A leprosy suffering patient shows his infected limbs

Since entering  the world of lepers, we found two groups of patients: those for whom everything was undertaken from a medical point of view, surgical, medical, financial, and social and then of those ones believed: “There is nothing more to do. They are lost. Their feet and hands are covered in ulcers which are incurable.It is this group of lepers that we chose to dedicate our lives to as priests.”

Providentially, after 8 years as an assistant parish priest in Besançon, Father Raymond Jaccard was sent in 1967 to the Cameroon, Douala, to help 400 lepers.

There, he discovers the mutilated men and women, dragging themselves on all fours, with hands that have no fingers. Almost all of those leprosy patients have already spent a quarter of their lives in this condition.

Rolling up his sleeves, he goes to work, and adopts the plan for treating the lepers ranging from foot baths with soap and water, to the bandaging of the wounds that are repeated three times a day.

Father Raymond examining a patient’s infected hand

However after a while, when facing their suffering and with a situation that does not seem to improve, Father Raymond asked himself: “What have they ? Of course they are lepers. But what else is there? … I am lost : speaking to them of God, of his suffering on the cross is impossible under these conditions. I need to understand why they suffer so much. I need to undo their dressings, I need to understand why they cannot walk and why they have been here for so long. [...] This unbearable situation continued four years. In the end, not knowing any more what to do, I met with a surgeon friend in Douala [...] The diagnosis ? The answer was unexpected and heavy of consequences : the bones of the feet have deteriorated not by leprosy but because of osteitis rendering the feet numb.  Leprosy damages the nerves, but it is osteitis which is responsible for the infection of the bone.

Father Raymond in a passionate discussion with the surgeon:

- But once the diagnosis of osteitis has been confirmed – what can be done?

- The surgeon replies there is only one way: “surgical intervention !”

Audaciously after receiving an express training from his surgeon friend, the Father embarks on small interventions, with rudimentary equipment. The results are encouraging, and little by little, thanks to the “hands-on” experience and teaching received from surgeon friends, he perfected the surgical excision of the feet and legs of lepers suffering from osteitis.

Enthusiastic and motivated by such success, Raymond returned to Paris, in France, where he underwent medical training with surgeons and prosthetics technicians renowned in their domain. Raymond had understood that it was not enough to simply amputate limbs but one had to teach patients to walk again.  In addition there was no such thing as a Centre for prosthesis in the Cameroon, so all had to be organised and built from scratch. On his return from Africa he was asked by Archbishop Zoa to visit the leprosy Centre of Jamot, also referred to as « The Hill of Suffering »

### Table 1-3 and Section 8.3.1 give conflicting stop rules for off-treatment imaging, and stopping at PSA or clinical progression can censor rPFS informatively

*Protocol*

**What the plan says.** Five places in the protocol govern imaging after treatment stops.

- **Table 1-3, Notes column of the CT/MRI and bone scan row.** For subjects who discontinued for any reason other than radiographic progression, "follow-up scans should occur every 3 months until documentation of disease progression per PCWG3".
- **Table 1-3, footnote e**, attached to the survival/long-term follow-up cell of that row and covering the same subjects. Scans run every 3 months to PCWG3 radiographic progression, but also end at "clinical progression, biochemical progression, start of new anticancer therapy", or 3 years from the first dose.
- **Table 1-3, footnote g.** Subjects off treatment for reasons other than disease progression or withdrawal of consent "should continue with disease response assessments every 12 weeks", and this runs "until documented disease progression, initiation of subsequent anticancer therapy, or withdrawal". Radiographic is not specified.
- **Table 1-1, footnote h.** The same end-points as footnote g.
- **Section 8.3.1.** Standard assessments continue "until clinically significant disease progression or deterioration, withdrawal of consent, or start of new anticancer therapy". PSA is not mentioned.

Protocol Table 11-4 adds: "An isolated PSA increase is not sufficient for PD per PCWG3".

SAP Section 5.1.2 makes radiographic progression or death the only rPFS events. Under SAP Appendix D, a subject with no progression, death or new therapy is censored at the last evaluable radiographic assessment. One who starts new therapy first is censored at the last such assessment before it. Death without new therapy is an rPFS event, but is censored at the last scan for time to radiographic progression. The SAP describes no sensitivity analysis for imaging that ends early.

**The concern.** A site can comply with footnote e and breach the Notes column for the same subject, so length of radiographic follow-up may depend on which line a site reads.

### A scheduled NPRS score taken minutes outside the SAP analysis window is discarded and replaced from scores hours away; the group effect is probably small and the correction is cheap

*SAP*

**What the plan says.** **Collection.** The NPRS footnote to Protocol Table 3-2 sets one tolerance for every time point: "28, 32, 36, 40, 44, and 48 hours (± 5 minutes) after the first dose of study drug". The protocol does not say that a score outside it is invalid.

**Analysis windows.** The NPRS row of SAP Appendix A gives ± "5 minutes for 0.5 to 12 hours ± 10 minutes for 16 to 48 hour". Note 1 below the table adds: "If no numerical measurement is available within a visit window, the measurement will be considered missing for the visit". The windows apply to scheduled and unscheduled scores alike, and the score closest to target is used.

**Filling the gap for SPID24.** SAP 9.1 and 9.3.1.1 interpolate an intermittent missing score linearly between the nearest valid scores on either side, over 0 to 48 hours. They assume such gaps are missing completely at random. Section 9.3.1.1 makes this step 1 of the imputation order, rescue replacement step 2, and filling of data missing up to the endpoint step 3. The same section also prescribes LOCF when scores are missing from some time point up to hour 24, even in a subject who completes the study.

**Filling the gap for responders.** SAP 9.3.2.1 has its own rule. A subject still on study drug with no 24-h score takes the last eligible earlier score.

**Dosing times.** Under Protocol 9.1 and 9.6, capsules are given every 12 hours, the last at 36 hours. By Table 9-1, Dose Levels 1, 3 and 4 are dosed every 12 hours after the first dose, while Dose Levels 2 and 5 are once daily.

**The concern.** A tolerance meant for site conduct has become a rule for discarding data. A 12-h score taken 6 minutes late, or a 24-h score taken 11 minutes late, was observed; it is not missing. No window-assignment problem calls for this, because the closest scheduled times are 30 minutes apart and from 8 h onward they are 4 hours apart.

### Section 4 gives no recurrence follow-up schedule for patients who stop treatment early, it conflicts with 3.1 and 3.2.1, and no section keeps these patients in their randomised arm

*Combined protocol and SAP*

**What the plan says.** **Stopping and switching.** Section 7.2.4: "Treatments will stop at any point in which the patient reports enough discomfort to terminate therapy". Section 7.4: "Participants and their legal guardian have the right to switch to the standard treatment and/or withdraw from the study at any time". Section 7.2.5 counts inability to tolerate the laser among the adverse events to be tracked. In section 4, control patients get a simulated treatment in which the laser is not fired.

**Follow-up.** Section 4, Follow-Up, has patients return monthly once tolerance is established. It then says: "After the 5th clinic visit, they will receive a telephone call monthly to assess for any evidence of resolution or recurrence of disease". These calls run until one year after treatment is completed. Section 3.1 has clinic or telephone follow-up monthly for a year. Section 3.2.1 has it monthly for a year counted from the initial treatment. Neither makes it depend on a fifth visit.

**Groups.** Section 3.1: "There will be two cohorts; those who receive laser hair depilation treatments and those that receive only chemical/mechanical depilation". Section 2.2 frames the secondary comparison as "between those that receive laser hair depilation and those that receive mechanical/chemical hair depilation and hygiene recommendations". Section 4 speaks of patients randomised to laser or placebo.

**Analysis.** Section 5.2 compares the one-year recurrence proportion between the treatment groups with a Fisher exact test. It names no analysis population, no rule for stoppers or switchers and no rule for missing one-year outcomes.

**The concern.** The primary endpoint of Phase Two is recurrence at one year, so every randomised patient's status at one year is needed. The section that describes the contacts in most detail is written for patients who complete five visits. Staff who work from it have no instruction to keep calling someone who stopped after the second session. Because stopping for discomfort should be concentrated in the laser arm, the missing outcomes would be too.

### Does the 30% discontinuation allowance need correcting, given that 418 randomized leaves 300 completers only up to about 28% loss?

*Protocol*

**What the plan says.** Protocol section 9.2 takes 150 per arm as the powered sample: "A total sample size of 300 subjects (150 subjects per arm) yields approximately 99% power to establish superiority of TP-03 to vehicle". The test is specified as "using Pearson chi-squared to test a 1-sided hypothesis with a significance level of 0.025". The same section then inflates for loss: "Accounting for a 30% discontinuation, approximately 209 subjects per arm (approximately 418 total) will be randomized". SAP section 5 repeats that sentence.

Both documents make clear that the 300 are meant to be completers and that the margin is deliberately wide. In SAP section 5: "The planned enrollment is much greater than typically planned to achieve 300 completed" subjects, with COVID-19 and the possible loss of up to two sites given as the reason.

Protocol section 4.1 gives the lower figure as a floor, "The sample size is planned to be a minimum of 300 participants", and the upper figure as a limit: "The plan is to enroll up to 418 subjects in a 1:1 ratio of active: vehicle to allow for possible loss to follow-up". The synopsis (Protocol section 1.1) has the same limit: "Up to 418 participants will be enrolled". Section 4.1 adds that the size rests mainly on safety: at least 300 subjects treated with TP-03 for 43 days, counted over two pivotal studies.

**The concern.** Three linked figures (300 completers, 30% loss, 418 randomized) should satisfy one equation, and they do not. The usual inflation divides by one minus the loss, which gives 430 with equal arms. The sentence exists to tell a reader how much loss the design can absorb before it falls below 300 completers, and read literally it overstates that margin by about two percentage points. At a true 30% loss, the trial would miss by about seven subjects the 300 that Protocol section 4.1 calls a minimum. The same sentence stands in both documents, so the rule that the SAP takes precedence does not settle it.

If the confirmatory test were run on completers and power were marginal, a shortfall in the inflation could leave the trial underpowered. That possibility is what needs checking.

There, his brother Pierre joined him in 1971, and both began to lay the foundations for a Centre specialising in prosthesis, surgery and the building of artificial limbs. The centre very soon is at the forefront of research into new types of artificial limbs adapted to poor countries.

View of Jamot Center

There, his brother Pierre joined him in 1971, and both began to lay the foundations for a Centre specialising in prosthesis, surgery and the building of artificial limbs. The centre very soon is at the forefront of research into new types of artificial limbs adapted to poor countries.

Fathers Jaccard operating a patient in Cameroon

Thanks to their first-hand experience whilst living with the patients, they quickly understood the reality of their patients’ lives and invented a small, functional prosthesis which was simple to build with local materials. The brothers made a point of honour that the lepers who refused charity, would become responsible for their own prosthesis and become owners of their new limbs, applying an old saying that “it is better to teach someone to fish rather than to give him fish”.

At the request of Archbishop Zoa, the brothers published the results of all their work in a book entitled: A New Man – The disabled leper, operated and equipped. This manual intended for physicians whose working conditions are not comparable to that of modern hospitals- rely on the discoveries and the advice given.

Many African countries request that the brothers share their experience with them and organize training sessions covering surgery and prosthetics.

Word quickly spread beyond the borders of the African continent, and this is how they came to share their discoveries throughout the whole world: India, the Missionaries of the Charity of Mother Teresa, Egypt, the Philippines, Chad, Madagascar and Thailand etc.

Everywhere, men and women condemned by the disease to the point of it infringing their sense of feeling “human”- finally learn to get up and walk again, regaining their dignity. In doing so they became tangible examples of the message of resurrection in which the two brothers so deeply believe.

An Indian patient showing his newly fitted artificial limb

The fathers adapting a prostethis to a patient in Vietnam